Sculptural Experience

In the space “Sculptural Experience”, a collaborative nature with works of two artists is remarkably significant; “Gold Finger” by Motohiro Tomii was particularly made for the Contacts exhibition to collaborate with “Twenty-Second Steel Cardinal” by Carl Andre. Both artists’ practice looks in material and political aspects of sculpture. They both are created with sets of rules and systematic positioning and patterning, and are made of such industrial materials as steel and everyday materials as push pins. They comment on a conceptual relationship between art and labour to question where sculptural value lies.

"Gold Finger" by Motohiro Tomii exhibited on the wall

“Gold Finger” by Motohiro Tomii exhibited on the wall

Carl Andre thought sculpture as an expansive art form, from its ‘form’ to ‘structure’, then its encompassing ‘space’. “Twenty Second Steel Cardinal”, composed of twenty-two steel on the floor, is a piece which provides an unconventional viewing experience; as viewer becomes aware of their body and position by stepping on steel panels, the work progressively completes itself. “Gold Finger” by Motohiro Tomii is a flexible series which shifts its size and ratio for each exhibition. For this particular occasion, Tomii decided to recreate the work equal to the size of “Twenty Second Steel Cardinal”, and install it vertically on a wall, contrasting with Andre’s horizontal installation.

"Gold Finger" by Motohiro Tomii exhibited on the wall and Carl Andre "Twenty Second Steel Cardinal" (1974) on the floor. They are actually in the same size.

“Gold Finger” by Motohiro Tomii exhibited on the wall and Carl Andre “Twenty Second Steel Cardinal” (1974) on the floor. They are actually in the same size.

Animated Paintings Breathing in the Space

In the last room of the exhibition, viewers are introduced to the Dynamism of paintings by Sam Francis and Takashi Ishida.

Takashi Ishida "UNASAKA" (2007)

Takashi Ishida “UNASAKA” (2007)

Ishida’s “UNASAKA”, the sea slope, was produced over three weeks. Nine meters long scroll painting was done inch by inch, gradually pulled over to be painted. Every shot was photographed by a camera fixed at the angle and on the eyelevel of the artist to be animated. In the final result, it displays a record of the creative process; the black line advancing towards the edge looks as though it is travelling over the sea slope. In the next room to Ishida’s monochromatic animation, viewers encounter vivid colours of Sam Francis’s painting series surrounding brightly lit space. These three paintings embody artist’s interactions with canvases and acrylic paints rather than working on concepts. The canvas is ‘an arena in which to act’ as a postmodern art critic, Harold Rosenberg once said, for Francis, painting was a living form. It absorbed him as a part of itself, and could never be fully understood until the very end. This series goes over the boundary of the canvas to freely express such impulsive vibrancy and energy through lines and colours.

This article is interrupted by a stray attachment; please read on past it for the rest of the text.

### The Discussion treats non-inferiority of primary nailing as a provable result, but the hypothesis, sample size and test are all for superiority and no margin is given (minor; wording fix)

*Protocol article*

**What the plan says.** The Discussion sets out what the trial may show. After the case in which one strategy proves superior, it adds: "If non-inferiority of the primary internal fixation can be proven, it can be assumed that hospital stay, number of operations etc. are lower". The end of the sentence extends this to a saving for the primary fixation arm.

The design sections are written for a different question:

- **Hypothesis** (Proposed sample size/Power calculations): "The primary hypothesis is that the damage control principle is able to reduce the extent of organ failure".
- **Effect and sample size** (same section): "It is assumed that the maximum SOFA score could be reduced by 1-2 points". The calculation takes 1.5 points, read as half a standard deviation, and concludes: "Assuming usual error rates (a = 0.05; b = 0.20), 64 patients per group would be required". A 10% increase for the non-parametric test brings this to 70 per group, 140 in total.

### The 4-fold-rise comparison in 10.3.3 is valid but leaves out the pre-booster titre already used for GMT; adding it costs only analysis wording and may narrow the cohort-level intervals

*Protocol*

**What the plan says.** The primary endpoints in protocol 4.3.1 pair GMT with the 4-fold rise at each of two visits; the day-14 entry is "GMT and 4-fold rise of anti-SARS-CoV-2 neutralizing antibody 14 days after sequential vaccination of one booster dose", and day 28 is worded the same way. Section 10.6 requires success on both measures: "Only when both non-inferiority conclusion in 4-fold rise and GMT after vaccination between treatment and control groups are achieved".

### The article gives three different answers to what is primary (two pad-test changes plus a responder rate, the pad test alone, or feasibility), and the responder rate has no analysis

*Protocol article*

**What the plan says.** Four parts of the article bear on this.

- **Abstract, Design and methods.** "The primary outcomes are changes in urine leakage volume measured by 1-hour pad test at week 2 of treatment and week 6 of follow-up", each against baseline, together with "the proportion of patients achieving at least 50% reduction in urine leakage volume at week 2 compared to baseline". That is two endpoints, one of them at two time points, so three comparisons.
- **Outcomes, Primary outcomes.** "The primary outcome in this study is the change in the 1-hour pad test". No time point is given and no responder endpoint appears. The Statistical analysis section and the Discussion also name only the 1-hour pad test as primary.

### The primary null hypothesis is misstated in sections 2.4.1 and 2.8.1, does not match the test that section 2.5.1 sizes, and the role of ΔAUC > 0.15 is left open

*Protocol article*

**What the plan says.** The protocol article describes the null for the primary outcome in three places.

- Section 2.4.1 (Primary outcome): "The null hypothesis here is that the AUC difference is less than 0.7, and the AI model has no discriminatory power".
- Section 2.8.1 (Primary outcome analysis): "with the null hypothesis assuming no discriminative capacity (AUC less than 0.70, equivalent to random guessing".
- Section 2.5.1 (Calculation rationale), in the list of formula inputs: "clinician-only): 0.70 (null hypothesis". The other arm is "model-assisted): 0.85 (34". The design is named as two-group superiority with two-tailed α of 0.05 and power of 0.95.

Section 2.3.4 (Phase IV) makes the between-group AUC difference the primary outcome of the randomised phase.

Sam Francis "Untitled(SPF85-109)" (1985)

Sam Francis “Untitled(SPF85-109)” (1985)

Sam Francis "Untitled(SPF85-95)" "Untitled(SPF85-109)" "Untitled(SPF85-110)" (1985)

Sam Francis “Untitled(SPF85-95)” ”Untitled(SPF85-109)” ”Untitled(SPF85-110)” (1985)

Extension; Rediscovery and Revaluation

The Contacts exhibition provides the joy of ‘realisations’. It is the revelation of each work’s potentiality; the collaboration unfolded and extended its hidden quality. It ‘contacts’ and bridges the viewers and the museum collection, artists and artworks, lines and colours, sculpture and painting and whatsoever that lies in-between. Throughout the journey of rediscovery, viewers can enjoy the new values and connections created between the works from various time periods and media.

Text by Hikari Masunaga

Exhibition info
Title: Contacts
Date: Sept 27, 2014 – Jan 4, 2015
* On Jan 2 and 3, 2015, visitors can enjoy this exhibition for free admission.
Place: Museum of Contemporary Art Tokyo